This is the tale of industrial strife at WC Boggs' Lavatory factory. Vic Spanner is the union representative who calls a strike at the drop of a hat; eventually everyone has to get fed up ...
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This is the tale of industrial strife at WC Boggs' Lavatory factory. Vic Spanner is the union representative who calls a strike at the drop of a hat; eventually everyone has to get fed up with him. This is also the ideal opportunity for lots of lavatorial jokes...Written by
Simon N. McIntosh-Smith <Simon.N.Smith@cs.cf.ac.uk>
Bill Pertwee appeared as the nightclub owner but his scenes were cut from the final film. The nightclub scene was filmed on 22 March 1971. See more »
The vocal expletives used by Vic Spanner when he and Lewis Boggs are brawling in the ghost train ride at the funfair are the same as those used at the end of the film when Vic Spanner is being chastised by his mother in front of the factory gates. See more »
[disguised as a fortune teller Sid is prognosticating on W. C. Boggs and Miss Withering's future]
I see a marriage and one, two, three... fourteen children!
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The original cinema version was cut by the BBFC to remove cruder dialogue lines including "All the time it's prick, prick, prick" (followed by "so the girls say"), "I hope the other arm is doing as well", and "Something important has come up"(followed by "Won't it keep"). The latter line has been restored to video/DVD releases though other cuts may no longer survive. See more »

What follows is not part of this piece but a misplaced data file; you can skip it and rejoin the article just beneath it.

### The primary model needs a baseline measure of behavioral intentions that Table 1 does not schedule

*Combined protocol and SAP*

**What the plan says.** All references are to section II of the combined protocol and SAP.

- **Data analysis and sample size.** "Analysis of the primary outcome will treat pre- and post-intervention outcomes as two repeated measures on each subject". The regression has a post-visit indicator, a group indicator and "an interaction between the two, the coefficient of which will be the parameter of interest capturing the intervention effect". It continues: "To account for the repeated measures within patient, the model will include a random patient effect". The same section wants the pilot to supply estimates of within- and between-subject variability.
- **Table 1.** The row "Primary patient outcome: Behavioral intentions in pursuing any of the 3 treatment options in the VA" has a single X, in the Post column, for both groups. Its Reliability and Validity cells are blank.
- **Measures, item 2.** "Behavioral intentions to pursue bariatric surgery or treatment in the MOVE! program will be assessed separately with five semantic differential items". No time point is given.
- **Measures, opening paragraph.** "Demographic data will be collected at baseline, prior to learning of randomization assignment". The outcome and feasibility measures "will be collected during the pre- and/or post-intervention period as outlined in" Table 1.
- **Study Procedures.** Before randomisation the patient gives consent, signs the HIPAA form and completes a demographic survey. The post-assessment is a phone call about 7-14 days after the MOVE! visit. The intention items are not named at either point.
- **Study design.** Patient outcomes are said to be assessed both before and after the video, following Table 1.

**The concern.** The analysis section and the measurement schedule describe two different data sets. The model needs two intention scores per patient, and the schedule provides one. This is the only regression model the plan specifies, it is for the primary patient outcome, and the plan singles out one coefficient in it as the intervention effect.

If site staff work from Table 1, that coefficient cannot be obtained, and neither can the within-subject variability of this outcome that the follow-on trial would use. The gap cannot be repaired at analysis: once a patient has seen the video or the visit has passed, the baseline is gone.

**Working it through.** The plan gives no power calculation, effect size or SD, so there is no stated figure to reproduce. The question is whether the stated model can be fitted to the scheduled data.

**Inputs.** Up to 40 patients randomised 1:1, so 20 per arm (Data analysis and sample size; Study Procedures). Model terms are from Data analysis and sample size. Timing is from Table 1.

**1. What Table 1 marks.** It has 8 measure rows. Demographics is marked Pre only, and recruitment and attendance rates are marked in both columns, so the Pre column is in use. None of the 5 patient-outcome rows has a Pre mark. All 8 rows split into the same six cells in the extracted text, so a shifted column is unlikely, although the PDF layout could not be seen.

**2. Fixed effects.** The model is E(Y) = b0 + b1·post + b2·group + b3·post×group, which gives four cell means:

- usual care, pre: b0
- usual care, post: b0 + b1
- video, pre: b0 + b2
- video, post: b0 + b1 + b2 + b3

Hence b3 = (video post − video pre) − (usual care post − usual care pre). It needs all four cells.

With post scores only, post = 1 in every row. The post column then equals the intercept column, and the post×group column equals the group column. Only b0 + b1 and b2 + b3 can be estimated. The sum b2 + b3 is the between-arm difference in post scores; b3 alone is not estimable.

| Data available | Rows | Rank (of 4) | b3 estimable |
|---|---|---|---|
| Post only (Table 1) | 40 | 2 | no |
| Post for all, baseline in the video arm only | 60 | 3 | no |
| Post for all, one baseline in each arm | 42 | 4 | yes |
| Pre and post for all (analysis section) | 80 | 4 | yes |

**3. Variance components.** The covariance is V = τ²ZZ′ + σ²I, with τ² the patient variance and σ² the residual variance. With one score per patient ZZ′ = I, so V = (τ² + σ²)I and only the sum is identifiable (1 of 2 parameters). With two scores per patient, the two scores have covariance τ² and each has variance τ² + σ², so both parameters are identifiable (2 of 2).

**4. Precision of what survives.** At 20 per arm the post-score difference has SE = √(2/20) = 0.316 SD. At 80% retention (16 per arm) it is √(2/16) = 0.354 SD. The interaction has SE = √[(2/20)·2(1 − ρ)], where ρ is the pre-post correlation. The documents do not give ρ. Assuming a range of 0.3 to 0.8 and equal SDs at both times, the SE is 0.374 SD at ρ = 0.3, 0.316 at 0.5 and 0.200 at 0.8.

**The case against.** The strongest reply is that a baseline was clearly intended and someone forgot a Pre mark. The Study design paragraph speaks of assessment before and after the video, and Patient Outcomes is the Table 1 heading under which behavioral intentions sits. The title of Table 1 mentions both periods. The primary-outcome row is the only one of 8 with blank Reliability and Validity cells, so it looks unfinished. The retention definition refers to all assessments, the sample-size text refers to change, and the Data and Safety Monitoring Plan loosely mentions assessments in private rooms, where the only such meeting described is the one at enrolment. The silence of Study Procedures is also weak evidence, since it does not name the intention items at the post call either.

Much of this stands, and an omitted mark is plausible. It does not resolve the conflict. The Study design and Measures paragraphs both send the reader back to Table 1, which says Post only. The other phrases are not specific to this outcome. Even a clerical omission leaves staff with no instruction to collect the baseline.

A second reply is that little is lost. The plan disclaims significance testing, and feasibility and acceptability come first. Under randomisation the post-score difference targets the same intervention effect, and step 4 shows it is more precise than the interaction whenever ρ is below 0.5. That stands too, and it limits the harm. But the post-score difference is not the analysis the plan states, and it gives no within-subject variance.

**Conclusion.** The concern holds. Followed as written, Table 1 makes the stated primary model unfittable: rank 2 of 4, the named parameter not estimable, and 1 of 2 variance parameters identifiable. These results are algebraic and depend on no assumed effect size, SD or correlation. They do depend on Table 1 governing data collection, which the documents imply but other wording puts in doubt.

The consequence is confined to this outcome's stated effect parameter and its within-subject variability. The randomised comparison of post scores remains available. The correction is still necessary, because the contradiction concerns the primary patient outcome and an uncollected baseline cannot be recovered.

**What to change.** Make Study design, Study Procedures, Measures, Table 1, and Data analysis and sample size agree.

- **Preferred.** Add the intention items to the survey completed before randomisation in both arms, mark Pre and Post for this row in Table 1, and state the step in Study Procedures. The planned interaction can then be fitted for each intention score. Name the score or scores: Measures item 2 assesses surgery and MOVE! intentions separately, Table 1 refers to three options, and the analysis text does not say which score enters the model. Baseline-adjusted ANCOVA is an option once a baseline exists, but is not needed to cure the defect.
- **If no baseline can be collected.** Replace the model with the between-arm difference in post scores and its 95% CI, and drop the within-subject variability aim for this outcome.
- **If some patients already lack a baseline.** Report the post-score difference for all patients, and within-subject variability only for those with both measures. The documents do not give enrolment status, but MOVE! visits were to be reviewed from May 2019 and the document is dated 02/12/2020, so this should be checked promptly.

CARRY ON AT YOUR CONVENIENCE (Gerald Thomas, 1971) ***
Considered by many the best ever "Carry On" film, I think I still prefer CARRY ON...UP THE KHYBER (1968) to it, but it's certainly one of the more tolerable entries in the series. Essentially an update of I'M ALL RIGHT, JACK! (1959) in its concern over working conditions in a factory and the frequent strikes ordered by the union's representative (usually over a trifle, or even a technicality in the regulations!), the fact that the manufacture involved is toiletware, the lavatorial humor associated with this team is quite appropriate here - though it never descends to the grossness which seems to be the norm for today's would-be comedies.
Most of the regulars of the series can be seen strutting their stuff (though perhaps the most notable contribution is given by newcomer Kenneth Cope as the shop steward) and there's no shortage of lewd remarks but, as I said, it's all done in fun (while these films may have been restricted to adult audiences back in the day, they're quite PG stuff today!). There's still a bit of padding involved - such as Sid James' winnings at the races (following the predictions of his wife's pet bird!), the love triangle involving Cope, Jacki Piper (as James' daughter) and Richard O'Callaghan (as the son of factory boss Kenneth Williams) and especially the lengthy outing in Brighton; all things considered, however, an enjoyable vintage comedy which is ideal viewing for the festive season.
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